Carter Schwartz’s Managing Director, Adam Carter, caught up with HealthCare Markets International to explore thoughts on the ‘dearth of talent’ in the health and social care sector, and how sourcing rarity will ensure the future growth of businesses and their leaders. It’s about breaking through the artificial boundaries. Adam explains…
HMi: How do you get your business?
Adam Carter: We’re fortunate in that we’ve been embedded in the market for 25 years and we’ve created a reputation as trusted advisors, as such, roughly 95% of mandates are repeat customers or referred. The latter is an important point as it’s about intermediaries validating our reputation – so that is the Big 4, prominent legal firms and leading commercial due diligence (CDD) companies.
These relationships are really important to us – they put their trust in us and we take that faith seriously.
HMi: How do you differentiate yourself from the competition?
AC: Knowledge, networks and process – that’s the USP. The first two elements are time served, again it’s about being embedded in a market and understanding what good looks like in the context of both people and systems. But our process is the ‘secret sauce’ – competitors try to copy it but they always fall short because they don’t understand it and they miss the nuances.
But to truly understand how we differentiate you need to understand the recruitment landscape in the healthcare arena. Loosely speaking there are two recruitment models – contingent agents and retained search….and we occupy the latter. Agents flood clients with CVs from their databases, often before they understand the client’s need; naturally they serve a purpose, but they only sell what’s on the database. Conversely, search is about understanding your client’s challenges and addressing these through informed advice and a bespoke recruitment solution. We also challenge our clients to be courageous and present solutions that go beyond the artificial borders set by contingent agents – so that’s sourcing talent from all markets and not just those intra-sectors.
NH: Once the solution is accepted, how do you find the right candidate?
AC: This goes back to the point on ‘secret sauce’ – so you’ll appreciate if I go a little high level on this response.
Our process typically takes around six weeks. So, the mandate spends approximately four weeks in research – that’s two weeks in ID (identification) and two weeks in approach (pitching). Significant communication between research and client during this period is vital; nothing is assumed and clients sign off multiple reports to ensure the correct direction of travel – target sectors, target companies and organisational structures. The final two weeks is all about candidate analysis with in-depth competency-based interviewing, getting under the skin of potential candidates.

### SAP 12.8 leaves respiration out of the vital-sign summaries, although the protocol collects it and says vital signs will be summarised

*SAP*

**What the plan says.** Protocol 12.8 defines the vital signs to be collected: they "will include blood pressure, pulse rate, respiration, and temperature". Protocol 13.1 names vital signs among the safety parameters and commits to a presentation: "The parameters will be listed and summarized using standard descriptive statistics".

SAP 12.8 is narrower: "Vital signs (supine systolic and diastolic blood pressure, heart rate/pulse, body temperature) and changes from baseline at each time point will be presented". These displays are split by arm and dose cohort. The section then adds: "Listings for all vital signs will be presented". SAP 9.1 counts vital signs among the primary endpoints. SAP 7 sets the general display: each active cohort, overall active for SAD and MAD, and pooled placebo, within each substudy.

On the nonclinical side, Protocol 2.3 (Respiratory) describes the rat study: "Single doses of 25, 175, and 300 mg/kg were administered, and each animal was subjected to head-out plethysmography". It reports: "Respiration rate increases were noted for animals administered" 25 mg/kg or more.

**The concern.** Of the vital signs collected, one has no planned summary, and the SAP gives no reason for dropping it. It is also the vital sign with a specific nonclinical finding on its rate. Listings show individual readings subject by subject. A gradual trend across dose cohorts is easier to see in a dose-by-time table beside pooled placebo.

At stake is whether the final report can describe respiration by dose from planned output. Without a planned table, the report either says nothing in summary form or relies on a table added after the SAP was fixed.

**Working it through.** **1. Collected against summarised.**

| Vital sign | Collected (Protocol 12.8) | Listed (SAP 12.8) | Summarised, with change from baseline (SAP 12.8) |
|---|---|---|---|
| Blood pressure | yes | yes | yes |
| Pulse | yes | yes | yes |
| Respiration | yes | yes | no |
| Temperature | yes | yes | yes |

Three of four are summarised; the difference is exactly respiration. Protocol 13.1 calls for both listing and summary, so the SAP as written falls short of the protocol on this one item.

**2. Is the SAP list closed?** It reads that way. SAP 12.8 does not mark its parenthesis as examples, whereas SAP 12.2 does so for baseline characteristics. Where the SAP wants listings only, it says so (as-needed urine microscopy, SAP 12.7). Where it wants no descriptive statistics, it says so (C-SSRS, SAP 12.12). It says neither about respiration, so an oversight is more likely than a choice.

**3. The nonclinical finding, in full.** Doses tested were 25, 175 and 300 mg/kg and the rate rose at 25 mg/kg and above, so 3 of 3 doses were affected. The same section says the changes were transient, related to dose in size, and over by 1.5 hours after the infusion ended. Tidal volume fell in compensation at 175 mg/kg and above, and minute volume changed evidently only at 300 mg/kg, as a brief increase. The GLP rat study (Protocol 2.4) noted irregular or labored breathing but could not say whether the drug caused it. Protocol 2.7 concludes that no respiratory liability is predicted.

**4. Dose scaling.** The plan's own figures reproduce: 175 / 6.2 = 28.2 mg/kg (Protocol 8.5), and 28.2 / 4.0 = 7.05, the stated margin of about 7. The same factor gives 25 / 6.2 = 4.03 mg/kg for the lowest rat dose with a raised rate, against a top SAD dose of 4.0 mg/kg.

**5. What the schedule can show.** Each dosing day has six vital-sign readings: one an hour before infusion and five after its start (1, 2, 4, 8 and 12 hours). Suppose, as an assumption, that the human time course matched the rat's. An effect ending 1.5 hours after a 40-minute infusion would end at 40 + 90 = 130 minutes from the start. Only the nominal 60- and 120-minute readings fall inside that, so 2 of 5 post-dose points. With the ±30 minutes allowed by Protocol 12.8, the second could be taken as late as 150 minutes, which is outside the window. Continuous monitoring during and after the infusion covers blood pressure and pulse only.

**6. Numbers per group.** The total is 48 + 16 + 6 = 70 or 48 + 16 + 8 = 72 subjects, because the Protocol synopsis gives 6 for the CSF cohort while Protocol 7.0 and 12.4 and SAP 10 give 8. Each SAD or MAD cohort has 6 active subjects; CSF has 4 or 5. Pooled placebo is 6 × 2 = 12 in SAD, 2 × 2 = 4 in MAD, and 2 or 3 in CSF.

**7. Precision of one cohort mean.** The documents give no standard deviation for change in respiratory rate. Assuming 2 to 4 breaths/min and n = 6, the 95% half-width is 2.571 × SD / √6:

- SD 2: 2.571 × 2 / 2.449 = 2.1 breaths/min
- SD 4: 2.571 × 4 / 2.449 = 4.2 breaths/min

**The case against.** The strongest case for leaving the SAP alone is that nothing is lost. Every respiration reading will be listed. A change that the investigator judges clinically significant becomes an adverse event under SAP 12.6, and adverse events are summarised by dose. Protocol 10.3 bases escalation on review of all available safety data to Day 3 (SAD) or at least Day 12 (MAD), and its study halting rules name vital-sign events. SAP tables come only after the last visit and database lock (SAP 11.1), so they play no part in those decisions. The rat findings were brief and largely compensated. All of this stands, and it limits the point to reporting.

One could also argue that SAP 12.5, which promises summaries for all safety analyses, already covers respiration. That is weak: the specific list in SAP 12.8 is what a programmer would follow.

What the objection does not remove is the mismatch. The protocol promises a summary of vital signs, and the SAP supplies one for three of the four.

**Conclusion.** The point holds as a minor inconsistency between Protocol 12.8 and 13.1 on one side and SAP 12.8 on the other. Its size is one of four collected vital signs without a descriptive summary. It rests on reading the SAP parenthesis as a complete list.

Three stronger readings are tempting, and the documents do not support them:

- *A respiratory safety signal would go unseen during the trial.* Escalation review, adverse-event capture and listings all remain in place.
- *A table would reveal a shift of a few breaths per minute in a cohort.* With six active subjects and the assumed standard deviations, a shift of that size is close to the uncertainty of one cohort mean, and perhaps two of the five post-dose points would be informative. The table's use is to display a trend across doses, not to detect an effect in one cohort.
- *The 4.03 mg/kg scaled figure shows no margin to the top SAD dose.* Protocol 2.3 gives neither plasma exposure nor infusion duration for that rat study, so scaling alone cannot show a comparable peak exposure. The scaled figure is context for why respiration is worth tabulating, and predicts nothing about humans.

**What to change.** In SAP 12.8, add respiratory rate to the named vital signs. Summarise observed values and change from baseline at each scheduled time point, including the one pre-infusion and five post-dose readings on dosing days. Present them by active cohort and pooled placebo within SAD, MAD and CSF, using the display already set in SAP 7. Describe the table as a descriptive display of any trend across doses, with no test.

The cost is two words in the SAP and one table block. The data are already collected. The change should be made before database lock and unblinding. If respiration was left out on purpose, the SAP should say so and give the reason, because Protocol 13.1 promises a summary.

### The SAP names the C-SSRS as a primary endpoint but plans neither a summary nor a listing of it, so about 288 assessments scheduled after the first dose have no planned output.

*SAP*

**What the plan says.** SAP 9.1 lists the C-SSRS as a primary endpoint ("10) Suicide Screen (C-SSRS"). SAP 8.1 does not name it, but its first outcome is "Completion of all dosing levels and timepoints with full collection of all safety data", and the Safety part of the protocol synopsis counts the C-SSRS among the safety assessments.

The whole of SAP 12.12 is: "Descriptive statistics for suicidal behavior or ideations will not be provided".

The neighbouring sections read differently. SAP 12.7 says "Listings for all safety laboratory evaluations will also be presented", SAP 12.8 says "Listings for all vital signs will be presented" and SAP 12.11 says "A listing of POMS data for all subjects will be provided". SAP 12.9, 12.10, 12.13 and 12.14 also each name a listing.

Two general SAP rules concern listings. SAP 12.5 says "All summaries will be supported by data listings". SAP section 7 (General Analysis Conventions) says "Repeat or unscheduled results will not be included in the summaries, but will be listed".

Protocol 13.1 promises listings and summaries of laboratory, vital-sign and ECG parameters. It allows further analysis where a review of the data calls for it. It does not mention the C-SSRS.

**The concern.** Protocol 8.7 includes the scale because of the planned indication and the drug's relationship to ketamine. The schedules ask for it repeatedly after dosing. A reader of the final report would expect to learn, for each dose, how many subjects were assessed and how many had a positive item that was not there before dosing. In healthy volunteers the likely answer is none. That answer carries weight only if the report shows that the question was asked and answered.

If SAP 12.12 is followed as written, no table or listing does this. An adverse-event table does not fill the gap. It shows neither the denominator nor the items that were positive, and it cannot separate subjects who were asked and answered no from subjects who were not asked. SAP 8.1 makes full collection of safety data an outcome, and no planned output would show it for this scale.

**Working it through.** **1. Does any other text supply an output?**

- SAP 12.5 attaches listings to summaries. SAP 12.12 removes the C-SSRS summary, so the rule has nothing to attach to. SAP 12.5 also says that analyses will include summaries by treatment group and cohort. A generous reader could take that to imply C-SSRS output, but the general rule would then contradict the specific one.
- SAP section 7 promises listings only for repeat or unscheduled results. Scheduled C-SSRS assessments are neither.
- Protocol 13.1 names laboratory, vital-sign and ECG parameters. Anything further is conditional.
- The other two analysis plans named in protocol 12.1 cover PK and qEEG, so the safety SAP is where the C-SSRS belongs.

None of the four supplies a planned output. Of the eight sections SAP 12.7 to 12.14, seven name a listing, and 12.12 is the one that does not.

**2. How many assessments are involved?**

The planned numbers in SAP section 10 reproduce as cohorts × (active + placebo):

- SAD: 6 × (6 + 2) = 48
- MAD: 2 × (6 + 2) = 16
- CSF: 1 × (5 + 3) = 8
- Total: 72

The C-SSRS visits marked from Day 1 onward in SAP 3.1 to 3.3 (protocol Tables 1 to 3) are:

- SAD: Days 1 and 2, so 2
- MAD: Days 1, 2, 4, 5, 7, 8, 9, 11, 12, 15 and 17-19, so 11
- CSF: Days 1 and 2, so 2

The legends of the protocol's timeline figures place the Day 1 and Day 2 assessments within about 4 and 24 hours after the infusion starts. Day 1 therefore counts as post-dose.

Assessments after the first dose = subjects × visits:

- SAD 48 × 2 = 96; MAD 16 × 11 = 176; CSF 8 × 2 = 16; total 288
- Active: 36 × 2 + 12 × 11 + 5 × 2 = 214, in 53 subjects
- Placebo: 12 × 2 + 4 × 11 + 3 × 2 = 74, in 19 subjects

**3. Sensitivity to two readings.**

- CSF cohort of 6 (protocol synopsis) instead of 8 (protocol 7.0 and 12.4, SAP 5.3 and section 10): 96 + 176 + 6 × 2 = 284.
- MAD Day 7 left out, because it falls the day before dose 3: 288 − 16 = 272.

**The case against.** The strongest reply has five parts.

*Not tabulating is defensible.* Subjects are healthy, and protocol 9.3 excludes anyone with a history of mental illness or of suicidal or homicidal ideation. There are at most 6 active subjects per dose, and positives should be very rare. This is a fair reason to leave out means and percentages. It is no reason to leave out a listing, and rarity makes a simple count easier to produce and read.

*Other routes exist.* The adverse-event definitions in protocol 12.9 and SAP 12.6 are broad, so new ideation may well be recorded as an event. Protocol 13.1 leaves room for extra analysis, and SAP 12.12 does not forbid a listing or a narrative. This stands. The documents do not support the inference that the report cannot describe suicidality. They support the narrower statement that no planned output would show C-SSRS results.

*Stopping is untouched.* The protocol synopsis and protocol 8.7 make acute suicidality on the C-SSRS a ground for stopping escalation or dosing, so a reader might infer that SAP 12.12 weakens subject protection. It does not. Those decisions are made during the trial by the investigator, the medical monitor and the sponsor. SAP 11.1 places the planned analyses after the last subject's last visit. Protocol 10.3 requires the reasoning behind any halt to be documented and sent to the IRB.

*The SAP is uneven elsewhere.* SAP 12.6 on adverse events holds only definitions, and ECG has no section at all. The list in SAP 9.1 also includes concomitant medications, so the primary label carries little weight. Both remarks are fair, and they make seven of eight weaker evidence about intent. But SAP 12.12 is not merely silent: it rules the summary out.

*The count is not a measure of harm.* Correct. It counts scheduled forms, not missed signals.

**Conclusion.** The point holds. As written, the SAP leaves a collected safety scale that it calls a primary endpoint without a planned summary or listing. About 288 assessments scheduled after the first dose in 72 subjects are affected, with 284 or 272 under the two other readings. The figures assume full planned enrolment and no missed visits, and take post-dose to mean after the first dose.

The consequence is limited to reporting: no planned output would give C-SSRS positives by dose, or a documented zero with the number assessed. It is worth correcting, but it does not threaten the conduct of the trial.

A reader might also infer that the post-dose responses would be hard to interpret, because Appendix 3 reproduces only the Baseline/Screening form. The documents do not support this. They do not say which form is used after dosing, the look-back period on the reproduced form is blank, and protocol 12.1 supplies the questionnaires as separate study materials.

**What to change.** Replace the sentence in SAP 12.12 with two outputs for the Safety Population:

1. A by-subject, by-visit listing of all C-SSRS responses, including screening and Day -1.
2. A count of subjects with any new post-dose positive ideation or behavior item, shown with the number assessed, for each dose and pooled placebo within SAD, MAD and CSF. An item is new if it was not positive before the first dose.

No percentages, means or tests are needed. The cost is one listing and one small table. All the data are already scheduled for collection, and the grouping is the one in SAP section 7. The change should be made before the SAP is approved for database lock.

Whilst that’s a high-level whisk through our process, we’re obsessive about it, because ultimately at shortlist presentation we believe in ‘no surprises’.
NH: Is there a dwindling pool of talent as the market gets busier?
AC: The market has always suffered from a dearth of talent, largely because the continued consolidation of the healthcare market has moved at such a pace that it has outstripped the capability of many in this space. In addition, this is partly due to the healthcare sector’s obsession with hiring talent from within the industry. There’s a belief, rightly or wrongly, that because we operate in a heavily regulated environment that candidates can’t come from other sectors – not true! And we work tirelessly to evidence the value add of hiring external market talent that brings fresh insight to working practices.
I also blame the contingent recruiters in this space for perpetuating this perception. When all they have are CVs on a database, then there’s no incentive to meet the actual needs of the client. So, we see the same candidates moving around the sector like a merry-go-round, often poorly appointed to roles that are beyond them.
I’m not anti-sector, I’m just a realist. I’m all for succession and promotion from within, but that can also bring limitations. Those limitations stem from a lack of exposure to external influences – they only know what they know from their own market. It can be a real challenge to get clients to look further afield, but as I’ve said previously – “be courageous”.
NH: What are the investors looking at?